As part of a weeklong series, the bloggers of Philthy Stuff will be explaining their favorite guys in red pinstripes.
He has never had a losing season and amongst active hurlers he is ninth in wins (153), seventh in strikeouts (1,687), third in winning percentage (.648-percent), second in ERA (3.16) and second in WHIP (1.180).
No, it’s not BIG Roy Halladay but rather LITTLE Roy Oswalt.
I love Roy Halladay and have for nearly a decade but in the past nine months Oswalt has stolen my admiration.
The Phillies No. 3 ace basically is in the Top 10 of every major pitching category around yet has played second (or third fiddle) to guys like Roger Clemens, Andy Pettitte, Cliff Lee and Halladay for most of his career. (And please don't give me the Opening Day starter argument because let's be honest was Brett Myers really ever the Phils' No. 1?)
Maybe Oswalt is just perfectly OK with flying under the radar. At 6-foot, 190-pounds the righty isn’t imposing on the mound but since he has come to the Phils last July he has been amongst the best pitchers in baseball.
Just look at the stats (care of Philly.com’s Matt Gelb) for his first 16 starts with the Phightins:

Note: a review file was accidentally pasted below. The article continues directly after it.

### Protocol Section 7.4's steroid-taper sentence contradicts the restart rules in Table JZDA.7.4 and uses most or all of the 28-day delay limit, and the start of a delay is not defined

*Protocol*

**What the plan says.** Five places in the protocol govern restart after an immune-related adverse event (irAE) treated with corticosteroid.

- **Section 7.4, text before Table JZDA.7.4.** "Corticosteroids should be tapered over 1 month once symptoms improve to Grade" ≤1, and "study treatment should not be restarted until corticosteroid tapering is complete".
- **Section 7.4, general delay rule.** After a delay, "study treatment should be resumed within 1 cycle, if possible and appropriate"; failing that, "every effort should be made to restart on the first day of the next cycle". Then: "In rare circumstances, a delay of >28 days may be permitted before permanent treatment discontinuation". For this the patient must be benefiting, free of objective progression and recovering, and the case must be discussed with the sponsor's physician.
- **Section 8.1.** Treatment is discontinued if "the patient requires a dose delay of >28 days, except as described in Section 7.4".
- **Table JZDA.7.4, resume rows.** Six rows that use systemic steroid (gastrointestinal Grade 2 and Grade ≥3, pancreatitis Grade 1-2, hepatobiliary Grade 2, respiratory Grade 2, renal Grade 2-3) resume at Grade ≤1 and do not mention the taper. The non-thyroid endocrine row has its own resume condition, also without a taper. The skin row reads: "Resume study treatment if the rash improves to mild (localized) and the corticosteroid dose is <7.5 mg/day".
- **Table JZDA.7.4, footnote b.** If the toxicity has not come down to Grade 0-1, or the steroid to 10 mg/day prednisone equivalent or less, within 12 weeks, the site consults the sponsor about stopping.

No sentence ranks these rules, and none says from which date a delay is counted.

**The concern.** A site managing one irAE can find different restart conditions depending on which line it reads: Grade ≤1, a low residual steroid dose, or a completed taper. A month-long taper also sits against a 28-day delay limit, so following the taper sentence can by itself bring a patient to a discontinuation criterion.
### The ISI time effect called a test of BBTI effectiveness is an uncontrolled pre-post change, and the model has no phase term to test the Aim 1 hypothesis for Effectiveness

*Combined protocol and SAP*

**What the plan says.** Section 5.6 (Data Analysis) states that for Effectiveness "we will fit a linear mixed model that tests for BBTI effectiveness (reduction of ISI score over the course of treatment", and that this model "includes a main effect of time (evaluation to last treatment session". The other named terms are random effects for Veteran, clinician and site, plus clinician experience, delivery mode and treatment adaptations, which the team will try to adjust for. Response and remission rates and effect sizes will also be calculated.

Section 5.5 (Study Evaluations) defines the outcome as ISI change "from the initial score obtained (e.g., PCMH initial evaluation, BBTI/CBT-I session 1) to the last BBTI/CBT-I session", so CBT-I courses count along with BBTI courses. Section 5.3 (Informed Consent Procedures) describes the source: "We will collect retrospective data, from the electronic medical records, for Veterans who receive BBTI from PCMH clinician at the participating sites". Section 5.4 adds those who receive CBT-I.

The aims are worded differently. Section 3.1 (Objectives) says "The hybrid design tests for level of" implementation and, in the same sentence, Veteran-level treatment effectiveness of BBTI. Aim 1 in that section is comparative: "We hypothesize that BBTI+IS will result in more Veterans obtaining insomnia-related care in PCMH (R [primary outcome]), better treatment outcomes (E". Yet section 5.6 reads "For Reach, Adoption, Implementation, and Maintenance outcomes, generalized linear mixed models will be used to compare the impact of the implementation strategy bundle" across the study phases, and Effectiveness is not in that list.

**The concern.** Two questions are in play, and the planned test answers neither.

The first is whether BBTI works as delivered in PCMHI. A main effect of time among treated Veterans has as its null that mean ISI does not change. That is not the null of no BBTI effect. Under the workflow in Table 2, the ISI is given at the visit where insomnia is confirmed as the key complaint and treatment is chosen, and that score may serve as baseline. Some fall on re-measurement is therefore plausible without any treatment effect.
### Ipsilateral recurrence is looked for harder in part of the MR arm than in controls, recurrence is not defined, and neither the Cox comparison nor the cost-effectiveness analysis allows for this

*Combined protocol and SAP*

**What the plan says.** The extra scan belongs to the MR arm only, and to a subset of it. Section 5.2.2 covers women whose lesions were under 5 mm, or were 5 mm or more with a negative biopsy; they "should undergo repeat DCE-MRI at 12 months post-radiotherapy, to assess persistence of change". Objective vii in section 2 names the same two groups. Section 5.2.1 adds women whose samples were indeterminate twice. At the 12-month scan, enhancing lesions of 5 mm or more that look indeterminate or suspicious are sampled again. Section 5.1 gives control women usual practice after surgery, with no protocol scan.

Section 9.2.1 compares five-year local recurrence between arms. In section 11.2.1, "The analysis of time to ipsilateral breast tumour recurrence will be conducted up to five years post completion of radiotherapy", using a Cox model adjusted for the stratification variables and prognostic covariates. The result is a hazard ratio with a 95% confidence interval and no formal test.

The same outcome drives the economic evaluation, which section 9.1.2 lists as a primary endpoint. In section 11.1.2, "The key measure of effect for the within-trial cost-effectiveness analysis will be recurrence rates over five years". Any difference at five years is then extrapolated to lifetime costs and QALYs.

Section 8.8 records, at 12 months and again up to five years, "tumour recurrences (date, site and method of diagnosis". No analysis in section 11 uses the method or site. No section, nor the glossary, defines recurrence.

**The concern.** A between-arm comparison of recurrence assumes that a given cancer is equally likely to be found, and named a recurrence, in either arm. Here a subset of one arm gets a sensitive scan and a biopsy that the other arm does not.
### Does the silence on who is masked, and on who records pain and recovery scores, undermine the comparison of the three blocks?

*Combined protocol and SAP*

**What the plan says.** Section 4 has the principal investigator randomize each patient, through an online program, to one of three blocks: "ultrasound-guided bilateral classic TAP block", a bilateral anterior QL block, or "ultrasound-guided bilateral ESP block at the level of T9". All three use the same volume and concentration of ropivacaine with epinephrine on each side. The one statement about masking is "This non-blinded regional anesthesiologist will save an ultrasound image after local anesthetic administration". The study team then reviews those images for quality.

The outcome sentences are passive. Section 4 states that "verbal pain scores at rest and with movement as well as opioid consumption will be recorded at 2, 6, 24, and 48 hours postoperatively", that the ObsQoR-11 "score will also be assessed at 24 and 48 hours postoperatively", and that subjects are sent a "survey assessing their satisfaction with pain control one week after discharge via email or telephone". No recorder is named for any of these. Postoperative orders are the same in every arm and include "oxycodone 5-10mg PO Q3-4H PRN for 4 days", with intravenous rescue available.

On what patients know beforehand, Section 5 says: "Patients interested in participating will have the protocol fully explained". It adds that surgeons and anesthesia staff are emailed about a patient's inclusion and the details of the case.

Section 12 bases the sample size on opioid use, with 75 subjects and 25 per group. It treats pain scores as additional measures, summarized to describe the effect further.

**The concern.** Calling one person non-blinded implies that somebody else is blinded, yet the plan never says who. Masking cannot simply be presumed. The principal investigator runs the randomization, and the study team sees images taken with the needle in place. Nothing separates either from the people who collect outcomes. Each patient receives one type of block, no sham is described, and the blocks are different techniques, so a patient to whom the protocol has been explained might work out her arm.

His ERA in starts as a Phillie is 1.70.
His worst start was his first one, which happened 24 hours after he was traded to the Phillies but still took his turn in the rotation having barely met his new teammates.
Since then, he has kept the Phillies in every single game he's pitched, allowing two or fewer runs in 13 of his 16 starts.
As for his record with the Phightins? Oswalt is 10-1 (3-0 this season).
Even Lee and Halladay can’t claim that.
But despite the stats, my favorite part of Oswalt is his nonchalance on the field. The guy throws flames up to the plate all the while looking like he would just as well be fishing or shopping at Home Depot.
And his stare comes off as a mix of angry and humble -- gotta love that.
Oswalt is a man’s man on a team of guy’s guys.
So here’s to you Roy. And guess what, keep up quality start after quality start -- he is 4-for-4 so far in 2011 -- and maybe he can finally add Cy Young Award winner to his already impressive resume.